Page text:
Substance abuse is associated with a more severe course of HIV disease as shown by the poor immune reconstitution in cART treated subjects and an increased rate of co-morbidities. The mechanisms that are involved in these poor clinical outcomes are not well understood most likely a consequence of poorly- controlled confounding factors in study cohorts, lack of quantitative assessment of drug levels, and incomplete measurement of immune function in these subjects. We have used systems biology to identify mechanisms of immune mediated protection. We have provided strong evidence that the balance between pro and anti- inflammatory pathways in cells is disrupted even in cART treated subjects. Disruption of this balance leads to poor immune reconstitution in HIV infected cART treated subjects and to increased frequencies of latently infected cells. We have access through our collaborators at FIU to a well-characterized cohort of cART treated subjects who are also cocaine users and who are well monitored for their cocaine use. Cocaine use as shown by our preliminary results account for further perturbation of the balance between pro and anti inflammatory effector molecules and cells; this results in lower levels of immune reconstitution in these subjects and potentially to higher HIV persistence. We will use state of the art approaches to address our major objective: we will delineate the molecular mechanisms that result in the immune dysfunction and HIV persistence observed in cocaine users cART treated subjects.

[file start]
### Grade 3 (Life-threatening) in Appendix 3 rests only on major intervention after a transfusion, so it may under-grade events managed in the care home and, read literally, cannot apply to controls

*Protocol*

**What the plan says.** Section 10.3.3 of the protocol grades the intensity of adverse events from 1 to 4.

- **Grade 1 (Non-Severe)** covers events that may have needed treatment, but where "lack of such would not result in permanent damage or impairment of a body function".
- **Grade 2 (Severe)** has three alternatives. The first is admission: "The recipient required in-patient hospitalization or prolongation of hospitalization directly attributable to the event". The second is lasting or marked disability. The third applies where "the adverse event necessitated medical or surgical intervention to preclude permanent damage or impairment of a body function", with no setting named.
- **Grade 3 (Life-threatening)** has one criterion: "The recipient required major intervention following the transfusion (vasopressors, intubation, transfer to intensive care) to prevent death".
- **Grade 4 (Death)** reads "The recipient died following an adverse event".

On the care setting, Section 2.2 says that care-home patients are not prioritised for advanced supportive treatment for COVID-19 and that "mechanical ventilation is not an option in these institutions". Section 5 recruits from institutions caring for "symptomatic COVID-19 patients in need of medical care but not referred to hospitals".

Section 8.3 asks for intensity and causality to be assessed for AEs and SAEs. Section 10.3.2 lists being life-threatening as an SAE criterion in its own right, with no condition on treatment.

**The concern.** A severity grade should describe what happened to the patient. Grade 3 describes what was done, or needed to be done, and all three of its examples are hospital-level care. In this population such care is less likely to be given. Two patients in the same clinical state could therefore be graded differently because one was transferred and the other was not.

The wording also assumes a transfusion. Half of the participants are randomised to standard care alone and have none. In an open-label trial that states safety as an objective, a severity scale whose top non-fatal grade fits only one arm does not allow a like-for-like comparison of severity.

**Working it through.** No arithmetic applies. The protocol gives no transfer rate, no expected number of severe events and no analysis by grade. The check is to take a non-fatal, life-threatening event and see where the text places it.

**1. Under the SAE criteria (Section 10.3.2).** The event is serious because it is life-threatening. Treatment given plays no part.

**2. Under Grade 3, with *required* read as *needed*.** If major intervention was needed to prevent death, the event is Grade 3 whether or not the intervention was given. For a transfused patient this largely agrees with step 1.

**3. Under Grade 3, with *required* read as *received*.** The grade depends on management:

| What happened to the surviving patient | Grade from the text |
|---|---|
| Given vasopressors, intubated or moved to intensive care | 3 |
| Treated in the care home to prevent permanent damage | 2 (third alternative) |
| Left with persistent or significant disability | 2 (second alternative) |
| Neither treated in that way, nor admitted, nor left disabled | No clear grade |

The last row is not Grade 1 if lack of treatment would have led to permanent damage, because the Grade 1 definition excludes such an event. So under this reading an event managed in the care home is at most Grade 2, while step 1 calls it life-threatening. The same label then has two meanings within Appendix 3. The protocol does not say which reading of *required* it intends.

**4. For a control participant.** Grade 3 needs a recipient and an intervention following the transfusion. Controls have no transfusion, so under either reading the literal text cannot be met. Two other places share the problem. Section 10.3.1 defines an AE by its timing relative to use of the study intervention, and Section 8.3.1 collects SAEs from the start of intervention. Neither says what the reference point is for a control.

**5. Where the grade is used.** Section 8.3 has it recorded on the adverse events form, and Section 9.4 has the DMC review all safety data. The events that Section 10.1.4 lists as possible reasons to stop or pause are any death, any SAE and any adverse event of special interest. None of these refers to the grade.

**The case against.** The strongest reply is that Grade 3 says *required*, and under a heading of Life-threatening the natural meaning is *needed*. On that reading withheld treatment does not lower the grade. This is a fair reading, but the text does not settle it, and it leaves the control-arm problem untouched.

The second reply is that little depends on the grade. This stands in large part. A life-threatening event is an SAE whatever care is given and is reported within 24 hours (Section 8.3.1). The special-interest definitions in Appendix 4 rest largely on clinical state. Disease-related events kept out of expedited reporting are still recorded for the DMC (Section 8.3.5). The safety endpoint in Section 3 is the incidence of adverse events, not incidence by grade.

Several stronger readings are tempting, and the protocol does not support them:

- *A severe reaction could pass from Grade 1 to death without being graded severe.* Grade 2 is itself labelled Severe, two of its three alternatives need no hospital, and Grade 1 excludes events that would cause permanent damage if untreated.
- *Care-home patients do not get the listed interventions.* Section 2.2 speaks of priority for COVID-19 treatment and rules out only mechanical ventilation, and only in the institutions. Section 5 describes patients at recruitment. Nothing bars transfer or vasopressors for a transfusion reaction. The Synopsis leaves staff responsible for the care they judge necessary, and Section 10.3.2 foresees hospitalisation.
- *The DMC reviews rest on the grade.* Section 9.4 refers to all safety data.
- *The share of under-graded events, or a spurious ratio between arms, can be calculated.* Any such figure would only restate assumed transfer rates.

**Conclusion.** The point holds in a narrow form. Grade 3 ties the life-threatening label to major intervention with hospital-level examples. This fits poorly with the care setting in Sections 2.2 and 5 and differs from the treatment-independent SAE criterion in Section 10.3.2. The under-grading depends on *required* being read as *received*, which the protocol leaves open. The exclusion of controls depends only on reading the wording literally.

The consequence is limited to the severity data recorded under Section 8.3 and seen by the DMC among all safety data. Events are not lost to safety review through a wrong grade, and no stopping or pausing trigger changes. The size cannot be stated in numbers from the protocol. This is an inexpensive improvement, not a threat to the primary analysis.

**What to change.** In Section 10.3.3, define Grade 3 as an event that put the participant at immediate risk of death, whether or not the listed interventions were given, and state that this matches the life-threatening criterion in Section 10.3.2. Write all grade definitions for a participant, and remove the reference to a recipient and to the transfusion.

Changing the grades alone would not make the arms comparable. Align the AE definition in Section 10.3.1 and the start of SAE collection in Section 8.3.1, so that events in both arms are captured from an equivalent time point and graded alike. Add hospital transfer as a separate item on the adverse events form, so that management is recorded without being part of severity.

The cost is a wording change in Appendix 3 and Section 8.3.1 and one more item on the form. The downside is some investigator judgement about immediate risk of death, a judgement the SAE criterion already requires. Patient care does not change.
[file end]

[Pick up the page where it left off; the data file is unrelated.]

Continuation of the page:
In specific aim 1 we will use polychromatic flow cytometry to characterize the distribution and function of pro and anti-inflammatory cells including Treg subsets and determine their association to loss of T cell homeostasis and poor immune reconstitution post cART Transcriptional profiling of different memory T cell subsets will lead to the identification of molecular pathways in cocaine users which are associated to disrupted CD4 T cell homeostasis; these mechanistic findings will be validated at the single cell level by flow cytometry and by Fluidigm Biomark TM . Our preliminary results indicate that in cocaine users CD8 T cells express markers associated to deregulated homeostasis. We will determine the impact of cocaine on HIV specific CD8 T cell responses and assess if these are associated to the imbalances in the inflammatory environment or they are due to the lack of CD4 T cell help.
In specific aim 2 we will assess and define mechanisms associated to the impact of cocaine on HIV persistence. We have developed two new assays that will provide critical insights to the magnitude of the HIV reservoir and to the impact of cocaine on HIV persistence. TILDA will allow us to monitor the frequencies of inducible HIV viruses and to provide a quantitative assessment of the impact of cocaine on establishment and maintenance of the HIV reservoir ex vivo in infected subjects. LARA will allow us to determine in vitro that cocaine and its metabolites can impact the establishment of HIV latency in different memory T cell subsets.
The experiments described in this proposal will identify how cocaine modulates critical outcomes of treated HIV disease; these include immune reconstitution as monitored by the increase in CD4 numbers and CD8 T cell function as well as the maintenance or expansion of the HIV reservoir.